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Charbonneau Commission starts unearthing corruption in Canada

In 2011, Jacque Duschesneau, the former Montreal Chief of Police, published a report on collusion in the awarding of public contracts. He said contract bids that year were C$347 million below 2010 estimates. He blamed the low bids on rampant corruption within Transport Quebec, the agency responsible for road building in the province.

Duschesneau's report pushed the government to establish the Charbonneau Commission, headed by Justice France Charbonneau (pictured above). The commission was given a 15-year mandate to investigate public construction contracts and the influence of organized crime.

This week, the Charbonneau Commission began questioning witnesses, including Mike Amato, a police detective who testified that organized crime groups were well integrated into Canadian society.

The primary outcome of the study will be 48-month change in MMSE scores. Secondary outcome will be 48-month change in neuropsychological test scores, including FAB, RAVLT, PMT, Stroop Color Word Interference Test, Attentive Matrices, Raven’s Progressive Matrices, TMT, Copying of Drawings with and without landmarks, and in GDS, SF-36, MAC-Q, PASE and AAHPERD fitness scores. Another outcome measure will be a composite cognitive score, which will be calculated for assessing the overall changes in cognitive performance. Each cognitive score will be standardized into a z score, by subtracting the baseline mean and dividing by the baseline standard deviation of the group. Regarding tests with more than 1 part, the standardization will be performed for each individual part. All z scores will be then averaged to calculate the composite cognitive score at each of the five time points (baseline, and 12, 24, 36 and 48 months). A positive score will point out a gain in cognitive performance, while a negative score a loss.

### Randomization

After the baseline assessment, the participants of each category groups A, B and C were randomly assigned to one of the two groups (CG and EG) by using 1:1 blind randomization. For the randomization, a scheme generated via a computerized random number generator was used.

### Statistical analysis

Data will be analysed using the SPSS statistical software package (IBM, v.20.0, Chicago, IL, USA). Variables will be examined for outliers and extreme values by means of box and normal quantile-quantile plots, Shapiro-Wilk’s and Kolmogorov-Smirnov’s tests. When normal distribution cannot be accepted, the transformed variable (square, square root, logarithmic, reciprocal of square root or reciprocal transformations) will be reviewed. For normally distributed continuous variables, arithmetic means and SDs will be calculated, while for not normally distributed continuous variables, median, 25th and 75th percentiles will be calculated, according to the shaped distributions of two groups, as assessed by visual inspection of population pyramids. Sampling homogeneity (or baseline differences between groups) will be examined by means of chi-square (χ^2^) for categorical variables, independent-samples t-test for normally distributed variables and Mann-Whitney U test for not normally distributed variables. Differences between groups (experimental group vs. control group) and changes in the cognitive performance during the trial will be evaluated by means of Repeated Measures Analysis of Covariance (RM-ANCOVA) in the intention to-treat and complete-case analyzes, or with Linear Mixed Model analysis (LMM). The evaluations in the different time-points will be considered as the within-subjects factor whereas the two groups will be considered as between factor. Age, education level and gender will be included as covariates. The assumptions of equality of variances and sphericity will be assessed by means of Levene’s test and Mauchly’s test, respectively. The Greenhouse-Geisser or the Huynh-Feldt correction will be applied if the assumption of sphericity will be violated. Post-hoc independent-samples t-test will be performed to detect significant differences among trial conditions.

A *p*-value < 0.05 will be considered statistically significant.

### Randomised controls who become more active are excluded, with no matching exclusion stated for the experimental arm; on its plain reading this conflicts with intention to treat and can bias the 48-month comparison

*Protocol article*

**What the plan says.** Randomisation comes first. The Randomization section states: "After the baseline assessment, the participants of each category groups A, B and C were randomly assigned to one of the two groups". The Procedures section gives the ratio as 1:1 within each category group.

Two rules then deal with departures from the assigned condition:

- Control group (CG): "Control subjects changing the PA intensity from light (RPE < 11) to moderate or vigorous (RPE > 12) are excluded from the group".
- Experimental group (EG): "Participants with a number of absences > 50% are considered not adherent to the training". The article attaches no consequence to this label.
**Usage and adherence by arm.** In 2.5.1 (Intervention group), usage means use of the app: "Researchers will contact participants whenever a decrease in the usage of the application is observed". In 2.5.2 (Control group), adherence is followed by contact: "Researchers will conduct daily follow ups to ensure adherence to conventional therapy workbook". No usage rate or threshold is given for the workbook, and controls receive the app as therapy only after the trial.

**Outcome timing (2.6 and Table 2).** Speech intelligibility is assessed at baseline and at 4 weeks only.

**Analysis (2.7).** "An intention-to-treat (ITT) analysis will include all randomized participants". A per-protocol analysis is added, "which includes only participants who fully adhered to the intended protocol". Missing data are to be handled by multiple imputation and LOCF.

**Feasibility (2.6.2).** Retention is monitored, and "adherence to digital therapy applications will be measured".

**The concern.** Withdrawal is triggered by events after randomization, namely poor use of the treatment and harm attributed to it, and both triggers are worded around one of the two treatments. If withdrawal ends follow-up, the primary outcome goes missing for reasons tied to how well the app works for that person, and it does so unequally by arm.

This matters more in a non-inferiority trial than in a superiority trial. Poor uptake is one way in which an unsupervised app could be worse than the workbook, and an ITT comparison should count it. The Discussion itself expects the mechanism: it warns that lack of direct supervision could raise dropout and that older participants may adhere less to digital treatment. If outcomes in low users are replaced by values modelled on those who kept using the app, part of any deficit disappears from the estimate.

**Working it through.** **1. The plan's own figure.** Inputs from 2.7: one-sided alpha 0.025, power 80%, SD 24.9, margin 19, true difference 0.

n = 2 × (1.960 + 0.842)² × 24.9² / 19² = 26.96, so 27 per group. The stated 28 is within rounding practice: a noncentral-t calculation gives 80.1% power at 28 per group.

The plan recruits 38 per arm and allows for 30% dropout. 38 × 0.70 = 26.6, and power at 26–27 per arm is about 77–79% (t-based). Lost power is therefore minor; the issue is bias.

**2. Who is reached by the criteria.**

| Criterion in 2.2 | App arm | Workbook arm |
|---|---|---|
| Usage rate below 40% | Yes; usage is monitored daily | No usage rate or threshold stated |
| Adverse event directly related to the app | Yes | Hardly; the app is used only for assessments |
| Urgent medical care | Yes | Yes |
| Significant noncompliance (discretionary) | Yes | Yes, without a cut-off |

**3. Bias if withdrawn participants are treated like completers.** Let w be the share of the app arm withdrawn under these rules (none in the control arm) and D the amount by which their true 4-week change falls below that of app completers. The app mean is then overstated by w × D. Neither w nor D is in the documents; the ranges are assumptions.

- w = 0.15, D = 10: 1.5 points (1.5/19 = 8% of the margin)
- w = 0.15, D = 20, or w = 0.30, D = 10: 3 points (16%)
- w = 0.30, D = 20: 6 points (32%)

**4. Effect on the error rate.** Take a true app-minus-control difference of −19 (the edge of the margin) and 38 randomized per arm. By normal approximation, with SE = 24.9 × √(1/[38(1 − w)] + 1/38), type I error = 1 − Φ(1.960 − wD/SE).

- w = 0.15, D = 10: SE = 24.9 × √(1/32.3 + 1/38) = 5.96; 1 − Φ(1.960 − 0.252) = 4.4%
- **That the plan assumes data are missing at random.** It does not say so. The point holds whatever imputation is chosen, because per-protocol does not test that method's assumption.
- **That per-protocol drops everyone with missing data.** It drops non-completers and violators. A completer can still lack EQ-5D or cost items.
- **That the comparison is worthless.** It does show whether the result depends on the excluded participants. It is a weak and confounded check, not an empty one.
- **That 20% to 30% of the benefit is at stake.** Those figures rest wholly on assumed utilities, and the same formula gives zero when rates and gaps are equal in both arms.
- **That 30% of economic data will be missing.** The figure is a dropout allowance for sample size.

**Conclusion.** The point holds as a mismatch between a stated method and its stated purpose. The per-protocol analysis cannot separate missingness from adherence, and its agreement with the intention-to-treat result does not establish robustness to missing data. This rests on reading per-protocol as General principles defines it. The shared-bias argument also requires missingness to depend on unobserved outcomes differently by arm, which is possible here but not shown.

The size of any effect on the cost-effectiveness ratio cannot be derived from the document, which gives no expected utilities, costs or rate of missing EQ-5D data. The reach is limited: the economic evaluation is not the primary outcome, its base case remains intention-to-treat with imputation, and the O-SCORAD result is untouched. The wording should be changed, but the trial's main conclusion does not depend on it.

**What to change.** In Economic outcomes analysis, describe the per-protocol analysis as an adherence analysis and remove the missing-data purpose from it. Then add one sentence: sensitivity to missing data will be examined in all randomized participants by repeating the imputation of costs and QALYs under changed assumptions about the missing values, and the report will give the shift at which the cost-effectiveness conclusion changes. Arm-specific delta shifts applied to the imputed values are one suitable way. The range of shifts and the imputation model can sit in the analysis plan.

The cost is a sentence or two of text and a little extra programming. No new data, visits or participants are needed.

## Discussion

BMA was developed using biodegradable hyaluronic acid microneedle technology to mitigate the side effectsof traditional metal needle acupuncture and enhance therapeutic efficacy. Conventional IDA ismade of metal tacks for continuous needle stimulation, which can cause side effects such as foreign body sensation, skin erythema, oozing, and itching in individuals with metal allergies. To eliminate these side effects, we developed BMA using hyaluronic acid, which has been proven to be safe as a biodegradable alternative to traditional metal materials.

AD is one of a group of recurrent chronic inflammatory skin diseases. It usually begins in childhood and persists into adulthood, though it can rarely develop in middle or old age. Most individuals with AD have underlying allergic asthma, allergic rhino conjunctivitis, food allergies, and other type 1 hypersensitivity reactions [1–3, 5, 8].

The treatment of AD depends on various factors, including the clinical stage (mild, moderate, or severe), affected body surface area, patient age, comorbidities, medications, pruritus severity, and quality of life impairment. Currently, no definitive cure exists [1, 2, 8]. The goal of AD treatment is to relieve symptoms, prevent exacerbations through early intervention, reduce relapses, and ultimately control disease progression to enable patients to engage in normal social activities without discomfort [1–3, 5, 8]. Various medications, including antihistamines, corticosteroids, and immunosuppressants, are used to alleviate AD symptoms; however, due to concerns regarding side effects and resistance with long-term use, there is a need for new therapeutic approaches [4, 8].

Joe Pistone, an FBI agent who infiltrated the New York mob during the 1970s while using the name Donnie Brasco, testified this week about ties between New York Mafia families and Canadian crime groups.

According to a report in the Toronto Sun, Pistone 'testified behind a shield on Monday because the Mafia still has a price on his head. A number of police officers were stationed inside and outside the commission's downtown headquarters.'


Melanie Lansakara is a researcher for the FCPA Blog members area.

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